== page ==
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@wwaycorrigan

[Listen to an audio version of this blog entry here.]

Thanks to a means-tested health system and with my parents — seven children in tow — deemed too well off to receive government assistance, the idea of going to the doctor for the slightest — and not-so-slight — complaint was generally discouraged in the household of my youth.

Majestic medication.

Once you pop, you just can’t stop. This is what most pharmaceutical companies want to be the case anyway.

Popping pills

Fair enough, by the time I, the youngest, started going to secondary school, our lot had improved quite a bit and would continue to do so through the Celtic Tiger years (until it all went belly up).

Nonetheless, due to the austerity that had prevailed before then, I’d learned that a trip to the general practitioner (GP) was considered an “exclusive” event. And one would have to show very good cause to gain entry. In any case, by about the age of 15, I’d started to match — to an extent — my father’s trait where showing any momentary physical or mental infirmity was reprehensible.

I do, though, recall those childhood days when being deemed sick enough to receive the sweet Calpol over-the-counter pain reliever was a joyous occasion.

Looking back on it now, it’s as if the pharmaceutical company that produced that syrup did so with the idea of making it addictive in mind. Ludicrous thought, I know.

There were times, too, when I liked being on prescribed medication. I’m not sure why this was, but popping pills stored in a little plastic container with my name printed on it seemed kind of cool.

That’s all changed now. For better or for worse, I do my best to avoid visiting the doctor or seeking pharmaceutical help.

OK, at almost 37 years of age, leading what I believe to be a largely healthy lifestyle and with no underlying conditions that I know of, there’s nothing startling in the fact that I haven’t felt the need for regular medical check-ups or medication.

‘A vaccine’s modus operandi is to induce or increase an organism’s natural immunity mechanisms. Without them for certain potentially deadly diseases, the human body would simply be overwhelmed.’

Yes, it may not be the wisest move to be so reluctant to seek medical assistance should the need arise, but I’d like to think that my body would give me signs if there was something malignant at play that required outside help. Also — and many of us have plenty of anecdotes to back this up — just because a medical practitioner gives one the all-clear doesn’t mean that everything is fine.

What’s more, when there is something untoward, some doctors have a tendency to automatically reach for their old reliable, the prescription: ‘Pelt them with pills.’

A late aunt of mine used to uncontrollably, albeit mildly, shake. It was put down as just one symptom of various complications she had following a brain haemorrhage. It was subsequently discovered it was due to a chemical imbalance from the myriad of medications she was taking. Little wonder. I recall her handbag being like a portable pharmacy.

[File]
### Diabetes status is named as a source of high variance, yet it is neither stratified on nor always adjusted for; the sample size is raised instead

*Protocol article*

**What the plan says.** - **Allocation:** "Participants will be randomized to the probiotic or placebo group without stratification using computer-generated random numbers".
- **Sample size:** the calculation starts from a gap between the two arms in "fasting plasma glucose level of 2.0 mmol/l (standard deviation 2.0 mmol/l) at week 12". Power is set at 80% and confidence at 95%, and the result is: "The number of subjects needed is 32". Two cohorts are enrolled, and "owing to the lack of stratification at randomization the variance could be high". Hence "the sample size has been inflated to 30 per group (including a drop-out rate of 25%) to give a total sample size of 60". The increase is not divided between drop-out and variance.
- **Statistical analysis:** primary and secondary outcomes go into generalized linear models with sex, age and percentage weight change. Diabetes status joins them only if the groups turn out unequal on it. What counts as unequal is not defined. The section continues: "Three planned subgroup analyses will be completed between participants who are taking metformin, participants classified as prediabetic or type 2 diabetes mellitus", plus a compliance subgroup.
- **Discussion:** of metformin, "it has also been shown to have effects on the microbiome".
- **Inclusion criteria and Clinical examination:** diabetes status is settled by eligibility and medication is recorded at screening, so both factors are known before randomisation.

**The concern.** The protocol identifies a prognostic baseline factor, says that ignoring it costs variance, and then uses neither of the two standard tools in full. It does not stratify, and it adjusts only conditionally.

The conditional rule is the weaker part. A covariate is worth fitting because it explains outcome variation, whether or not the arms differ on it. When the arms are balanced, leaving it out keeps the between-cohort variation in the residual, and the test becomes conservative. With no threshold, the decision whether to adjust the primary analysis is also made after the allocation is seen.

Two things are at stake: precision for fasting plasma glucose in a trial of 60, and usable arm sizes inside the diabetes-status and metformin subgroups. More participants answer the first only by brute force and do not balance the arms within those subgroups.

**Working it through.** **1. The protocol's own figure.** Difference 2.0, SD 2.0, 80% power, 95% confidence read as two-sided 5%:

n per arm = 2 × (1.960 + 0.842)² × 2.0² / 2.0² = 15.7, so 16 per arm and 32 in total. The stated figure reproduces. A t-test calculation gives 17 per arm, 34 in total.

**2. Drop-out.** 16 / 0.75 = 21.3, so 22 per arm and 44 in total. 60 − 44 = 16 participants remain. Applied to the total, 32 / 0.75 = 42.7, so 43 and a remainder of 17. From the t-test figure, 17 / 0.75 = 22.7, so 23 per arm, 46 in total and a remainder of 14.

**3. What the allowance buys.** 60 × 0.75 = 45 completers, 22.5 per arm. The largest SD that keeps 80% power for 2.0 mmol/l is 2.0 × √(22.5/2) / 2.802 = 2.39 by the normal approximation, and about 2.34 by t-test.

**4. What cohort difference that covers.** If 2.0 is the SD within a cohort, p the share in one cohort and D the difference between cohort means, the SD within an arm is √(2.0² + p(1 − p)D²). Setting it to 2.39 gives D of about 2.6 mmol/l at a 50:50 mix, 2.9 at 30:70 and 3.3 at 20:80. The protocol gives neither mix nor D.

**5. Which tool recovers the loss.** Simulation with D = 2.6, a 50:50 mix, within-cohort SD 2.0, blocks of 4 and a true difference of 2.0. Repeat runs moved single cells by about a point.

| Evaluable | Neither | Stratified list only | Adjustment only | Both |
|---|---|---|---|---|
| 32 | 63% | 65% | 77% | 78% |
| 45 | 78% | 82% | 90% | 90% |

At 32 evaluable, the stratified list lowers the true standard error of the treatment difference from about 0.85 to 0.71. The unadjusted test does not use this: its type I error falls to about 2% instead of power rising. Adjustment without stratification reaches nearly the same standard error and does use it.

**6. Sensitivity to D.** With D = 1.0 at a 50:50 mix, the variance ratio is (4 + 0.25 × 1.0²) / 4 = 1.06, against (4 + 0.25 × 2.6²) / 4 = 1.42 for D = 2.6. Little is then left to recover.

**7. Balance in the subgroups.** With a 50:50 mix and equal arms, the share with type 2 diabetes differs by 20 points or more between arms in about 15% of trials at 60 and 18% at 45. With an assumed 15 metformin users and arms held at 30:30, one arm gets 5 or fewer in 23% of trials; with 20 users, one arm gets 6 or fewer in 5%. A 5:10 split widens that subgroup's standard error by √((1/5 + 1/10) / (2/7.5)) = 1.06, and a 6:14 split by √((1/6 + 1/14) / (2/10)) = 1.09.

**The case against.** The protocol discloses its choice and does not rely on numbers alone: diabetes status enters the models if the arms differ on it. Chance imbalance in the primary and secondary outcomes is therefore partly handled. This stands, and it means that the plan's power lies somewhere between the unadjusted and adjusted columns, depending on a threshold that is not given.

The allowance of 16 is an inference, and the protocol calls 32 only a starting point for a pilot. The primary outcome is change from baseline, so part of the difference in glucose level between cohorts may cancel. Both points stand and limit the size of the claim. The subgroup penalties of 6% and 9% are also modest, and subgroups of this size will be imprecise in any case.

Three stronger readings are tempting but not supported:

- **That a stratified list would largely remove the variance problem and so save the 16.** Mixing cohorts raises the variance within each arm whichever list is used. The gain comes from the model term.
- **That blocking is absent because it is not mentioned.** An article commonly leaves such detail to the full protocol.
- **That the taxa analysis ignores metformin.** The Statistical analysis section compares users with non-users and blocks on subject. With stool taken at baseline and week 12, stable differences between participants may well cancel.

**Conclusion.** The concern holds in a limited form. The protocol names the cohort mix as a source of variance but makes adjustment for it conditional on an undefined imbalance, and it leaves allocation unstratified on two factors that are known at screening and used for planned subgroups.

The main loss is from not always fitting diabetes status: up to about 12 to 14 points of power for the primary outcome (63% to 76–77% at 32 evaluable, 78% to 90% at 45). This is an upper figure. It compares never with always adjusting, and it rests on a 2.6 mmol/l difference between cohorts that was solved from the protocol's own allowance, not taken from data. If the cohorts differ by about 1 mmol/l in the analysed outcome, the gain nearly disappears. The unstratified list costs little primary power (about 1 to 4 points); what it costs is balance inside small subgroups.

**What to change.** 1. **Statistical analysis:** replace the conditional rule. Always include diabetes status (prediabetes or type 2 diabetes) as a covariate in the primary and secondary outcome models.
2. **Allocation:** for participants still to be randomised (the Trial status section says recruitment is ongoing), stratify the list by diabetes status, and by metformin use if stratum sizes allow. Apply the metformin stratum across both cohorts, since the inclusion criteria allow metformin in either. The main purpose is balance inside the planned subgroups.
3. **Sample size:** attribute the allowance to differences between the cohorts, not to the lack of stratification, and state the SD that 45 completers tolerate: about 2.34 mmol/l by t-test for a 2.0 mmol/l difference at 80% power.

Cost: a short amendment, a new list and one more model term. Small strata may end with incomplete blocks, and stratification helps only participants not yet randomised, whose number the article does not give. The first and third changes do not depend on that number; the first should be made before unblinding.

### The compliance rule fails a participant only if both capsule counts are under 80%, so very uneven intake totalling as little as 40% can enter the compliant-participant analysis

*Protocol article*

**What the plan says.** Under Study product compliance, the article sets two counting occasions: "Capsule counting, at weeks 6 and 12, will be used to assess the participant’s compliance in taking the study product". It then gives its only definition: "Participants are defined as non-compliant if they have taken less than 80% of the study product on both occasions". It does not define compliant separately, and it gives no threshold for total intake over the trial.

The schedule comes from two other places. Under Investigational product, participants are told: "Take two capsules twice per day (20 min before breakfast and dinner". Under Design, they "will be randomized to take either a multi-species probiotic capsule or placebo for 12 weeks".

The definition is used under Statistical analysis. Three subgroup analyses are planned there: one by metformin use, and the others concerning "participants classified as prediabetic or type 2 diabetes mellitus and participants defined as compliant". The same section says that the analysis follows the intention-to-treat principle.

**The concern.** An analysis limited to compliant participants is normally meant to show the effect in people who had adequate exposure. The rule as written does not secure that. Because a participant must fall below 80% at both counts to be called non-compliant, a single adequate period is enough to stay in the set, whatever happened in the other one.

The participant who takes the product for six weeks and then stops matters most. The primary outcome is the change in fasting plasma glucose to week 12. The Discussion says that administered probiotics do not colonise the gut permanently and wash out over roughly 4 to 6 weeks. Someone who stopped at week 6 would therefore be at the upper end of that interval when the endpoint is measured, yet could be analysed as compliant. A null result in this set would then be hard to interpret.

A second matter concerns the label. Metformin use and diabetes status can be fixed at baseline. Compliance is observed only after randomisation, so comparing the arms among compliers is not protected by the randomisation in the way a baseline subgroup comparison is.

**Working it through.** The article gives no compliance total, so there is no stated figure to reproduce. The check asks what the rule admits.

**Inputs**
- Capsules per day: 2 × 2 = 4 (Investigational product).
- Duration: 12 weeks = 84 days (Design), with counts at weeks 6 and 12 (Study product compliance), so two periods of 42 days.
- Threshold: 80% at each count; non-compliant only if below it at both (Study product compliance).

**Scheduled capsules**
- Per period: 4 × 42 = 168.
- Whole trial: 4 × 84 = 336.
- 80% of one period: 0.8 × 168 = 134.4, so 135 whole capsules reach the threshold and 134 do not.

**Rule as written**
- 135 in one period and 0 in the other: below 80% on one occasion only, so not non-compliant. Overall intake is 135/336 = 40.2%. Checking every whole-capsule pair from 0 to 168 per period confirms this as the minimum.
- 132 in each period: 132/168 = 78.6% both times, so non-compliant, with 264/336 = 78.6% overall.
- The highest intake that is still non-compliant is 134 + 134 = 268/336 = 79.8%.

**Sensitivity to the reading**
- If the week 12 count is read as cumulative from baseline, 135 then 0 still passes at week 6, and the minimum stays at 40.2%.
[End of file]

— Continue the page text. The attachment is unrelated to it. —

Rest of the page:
Body and mind over matter

This is not to say that I’m against all modern medicine and medical procedures. One risks severely reducing one’s life expectancy in taking such a stance.

On that point, the argument could be made that my late sister would still be with us had she opted for chemotherapy to deal with her breast cancer rather than go an alternative route. We’ll never know.

If you’re not fully in agreement with whatever treatment you receive, there is a possibility it won’t work. The mind is a powerful force after all. And we all do have to face death at some stage.

Then, of course, there are vaccines, perhaps the greatest medical discovery humankind has ever made.

A vaccine’s modus operandi — important to mention in these times — is to induce or increase an organism’s natural immunity mechanisms. Without vaccines for certain potentially deadly diseases, the human body would simply be overwhelmed.

One’s organism could, in theory, fend off the likes of polio or yellow fever without the aid of a vaccine. Based on case fatality rates for those diseases, however, one would be taking a huge gamble adopting such an approach.

With Sars-Cov-2, on the other hand, we’ve known from an early stage that many people have solid defences against the infection, an infection that kills quite discriminately i.e. the elderly and the obese have a far greater risk of severe illness and death.

Thus, the need for covid-19 vaccines for all has always been questionable, particularly when there are some not-insignificant, genuine doubts hanging over these jabs. This push for compulsory vaccines appears to have more to do with exerting control than being for the greater good of public health.

While the great advancements in medical science have significantly increased our life expectancy, we must be aware of our limitations. We must also remain cognisant of the fact that sometimes the natural process is better left alone.

One doesn’t need to be a scholar of history to know that human interference — even when done in good faith — doesn’t always produce positive outcomes.
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Listen to Wrong Way’s Colombia Cast podcast here.

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La vida en Colombia desde la perspectiva de un periodista y locutor irlandés, quien ha vivido en el país desde 2011. El blog explora temas sociales y culturales, interacción con los nativos, viajes, actualidades y mucho más. Escucha su podcast acá: https://anchor.fm/brendan-corrigan.

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